What do I require of them?

There are a lot of different thoughts about this, and I’ve tried a lot of different ways. This year I had them set their own reading goals for the number of books they wanted to try to read this year. I asked them to update Goodreads once a week, but there were no requirements on many pages. Most of them update during class after we have read. I do ask that students read 10 pages before they decide to abandon a book. This is the least amount of requirements I have ever had, and it has been the most successful year.

When I required written logs and a certain number of pages each week, it felt more like forced choice reading—which wasn’t fun. Students often made up the logs right before they were due. I don’t know about you, but I hate assigning, reading, and grading work that isn’t real, probably as much as students resent it.   So I require that students always have a book in class for reading time. I require that they read during reading time. I require that they update Goodreads once a week. I require that they talk to me about the book. There are times I will ask the students to share in class conversation or in writing how a certain skill we are studying is being used in their books.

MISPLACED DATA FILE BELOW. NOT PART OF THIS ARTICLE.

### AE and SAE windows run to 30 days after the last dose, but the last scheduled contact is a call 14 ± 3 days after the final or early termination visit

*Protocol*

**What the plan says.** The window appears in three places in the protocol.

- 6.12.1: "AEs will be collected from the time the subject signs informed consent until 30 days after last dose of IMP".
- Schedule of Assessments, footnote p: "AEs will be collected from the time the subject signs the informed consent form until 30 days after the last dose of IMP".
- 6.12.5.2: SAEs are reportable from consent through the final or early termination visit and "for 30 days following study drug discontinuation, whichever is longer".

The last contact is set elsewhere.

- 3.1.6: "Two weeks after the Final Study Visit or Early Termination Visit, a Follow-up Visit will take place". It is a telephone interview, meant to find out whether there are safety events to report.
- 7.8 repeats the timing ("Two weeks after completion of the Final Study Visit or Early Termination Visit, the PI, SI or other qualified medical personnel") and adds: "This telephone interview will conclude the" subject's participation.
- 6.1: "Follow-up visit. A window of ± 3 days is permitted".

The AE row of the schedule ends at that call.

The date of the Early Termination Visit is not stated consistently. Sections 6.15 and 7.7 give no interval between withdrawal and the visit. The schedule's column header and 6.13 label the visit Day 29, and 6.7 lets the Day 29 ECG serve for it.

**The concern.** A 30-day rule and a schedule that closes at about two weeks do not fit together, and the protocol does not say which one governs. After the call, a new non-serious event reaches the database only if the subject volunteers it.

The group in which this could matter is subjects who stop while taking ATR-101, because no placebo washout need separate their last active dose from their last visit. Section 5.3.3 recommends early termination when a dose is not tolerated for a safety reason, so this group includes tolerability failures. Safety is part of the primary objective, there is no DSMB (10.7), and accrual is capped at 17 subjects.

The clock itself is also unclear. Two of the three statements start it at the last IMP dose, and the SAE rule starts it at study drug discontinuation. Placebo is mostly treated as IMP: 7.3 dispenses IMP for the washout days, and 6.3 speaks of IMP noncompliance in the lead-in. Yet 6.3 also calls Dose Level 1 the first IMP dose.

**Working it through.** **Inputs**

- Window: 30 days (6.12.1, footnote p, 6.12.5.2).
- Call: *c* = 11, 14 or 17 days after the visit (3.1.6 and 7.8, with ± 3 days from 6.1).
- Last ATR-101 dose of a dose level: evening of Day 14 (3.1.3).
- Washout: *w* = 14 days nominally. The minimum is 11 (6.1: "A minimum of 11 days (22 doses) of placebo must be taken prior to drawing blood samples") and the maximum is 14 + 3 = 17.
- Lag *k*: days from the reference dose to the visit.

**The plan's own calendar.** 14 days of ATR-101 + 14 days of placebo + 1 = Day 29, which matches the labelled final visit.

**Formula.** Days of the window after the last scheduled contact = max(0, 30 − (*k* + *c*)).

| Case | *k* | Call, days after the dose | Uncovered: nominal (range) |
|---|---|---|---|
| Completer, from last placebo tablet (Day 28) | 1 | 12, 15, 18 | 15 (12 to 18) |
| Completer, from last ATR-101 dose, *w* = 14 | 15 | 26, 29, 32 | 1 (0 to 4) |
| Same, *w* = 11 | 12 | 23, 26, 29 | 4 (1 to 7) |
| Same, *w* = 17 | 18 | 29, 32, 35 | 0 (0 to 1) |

How do I hold them accountable for something I haven’t read?

Talk to them. You don’t have to have read the novel to talk about it. If you are a reader, you will know enough about books, characters, plots, themes, etc to ask questions about books you haven’t read. Ask them questions about their books—the characters, the plot, the title, themes. Have them show you parts in the text that are significant and meaningful. I find that when students know they are going to talk about their book, they read. Million Words Campaign has great resources conferring with students about independent reading and questions to ask (Making the Most of Independent Reading Using Student Conferences).

How do I hold them accountable? Grades?